Murray wins first match after U.S. open triumph
Asked what it felt like to play after his triumph at the U.S. Open, where he became the first British man since 1936 to win a major title, Murray said, “I can try and focus on the second part of my career now.”
The 25-year-old Murray seemed more at ease and relaxed at Melbourne Park than he has been in previous trips.
“It was a good start, nice to win in straight sets,” he said. “It was the hottest day we’ve had for a while so the court was playing much quicker.” After a record heat wave early last week, the last few days in Melbourne have been cool. The temperature was heading toward 29 degrees Celsius (84 degrees Fahrenheit) when Murray was at Rod Laver Arena.
It’s been 12 months since Murray started working with eight-time major winner Ivan Lendl as coach, and he attributes much of the success in his breakthrough 2012 to the partnership.
It’s relaxed “in front of the cameras, yeah,” Murray joked. “Behind closed doors he works me very hard.
“We’ve had a very good relationship so far. He’s very honest, very open. He doesn’t lie to you, he tells you exactly how it is and that’s exactly what I needed.”
Novak Djokovic started his bid for a third consecutive Australian title on Monday with a 6-2, 6-4, 7-5 win over Paul-Henri Mathieu.
“Hello, everybody, it’s great to be back,” he told the big crowd after his first match at Melbourne Park since his epic five-set win over Rafael Nadal in last year’s final. “I have great memories.’’
Federer, who is drawn to face Murray in the semifinals, with Novak Djokovic lurking as a potential final opponent, also showed little mercy in his 6-2, 6-4, 6-1 win over Frenchman Benoit Paire.
It was a typically sumptuous performance from the popular Swiss, who is bidding to become the first man since Roy Emerson in the 1960s to win five Australian Open titles.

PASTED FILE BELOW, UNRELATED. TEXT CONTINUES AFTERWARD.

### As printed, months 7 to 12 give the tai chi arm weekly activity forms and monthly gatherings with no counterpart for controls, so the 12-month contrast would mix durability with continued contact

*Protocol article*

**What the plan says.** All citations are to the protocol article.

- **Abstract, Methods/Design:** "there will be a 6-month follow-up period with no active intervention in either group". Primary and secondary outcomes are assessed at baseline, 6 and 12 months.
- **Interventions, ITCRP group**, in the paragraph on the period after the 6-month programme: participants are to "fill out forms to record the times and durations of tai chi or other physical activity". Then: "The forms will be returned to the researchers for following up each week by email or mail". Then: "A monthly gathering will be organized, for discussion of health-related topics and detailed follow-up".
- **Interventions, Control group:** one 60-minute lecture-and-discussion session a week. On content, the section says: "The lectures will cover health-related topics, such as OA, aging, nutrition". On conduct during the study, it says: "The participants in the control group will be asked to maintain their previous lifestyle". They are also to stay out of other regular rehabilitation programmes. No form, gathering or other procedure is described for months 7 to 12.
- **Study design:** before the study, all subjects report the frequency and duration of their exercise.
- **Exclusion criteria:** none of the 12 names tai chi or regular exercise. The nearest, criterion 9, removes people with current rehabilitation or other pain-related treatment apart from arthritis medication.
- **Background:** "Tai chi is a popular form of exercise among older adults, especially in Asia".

“I’m happy, he’s a good player, good talent and I have not played a match this season yet so I wasn’t sure and that’s why you’re relieved when you’re through the first one,” Federer said.
In women’s events, Serena Williams suffered a major injury scare just minutes into her bid for a calendar-year Grand Slam Tuesday. Williams, gunning for the first sweep of all four major titles in the same year since 1988, was on court for only 19 minutes against Edina Gallovits-Hall before going over heavily on her right ankle.
However, after medical treatment and despite hobbling around the court, the 15-time Grand Slam-winner astonishingly won 6-0, 6-0 in just 54 minutes as she belted every winner in sight to limit her running to a minimum.
Afterwards, the 31-year-old said she felt pain and swelling and may need an X-ray, but pledged to soldier on in her quest for a sixth title at the year’s first Grand Slam.
“Oh, I’ll be out there. I mean, unless something fatal happens to me, there’s no way I’m not going to be competing,” she said. “I’m alive. My heart’s beating. I’ll be fine.”
Any lasting injury to the hot favorite could throw the women’s draw wide open. AP, AFP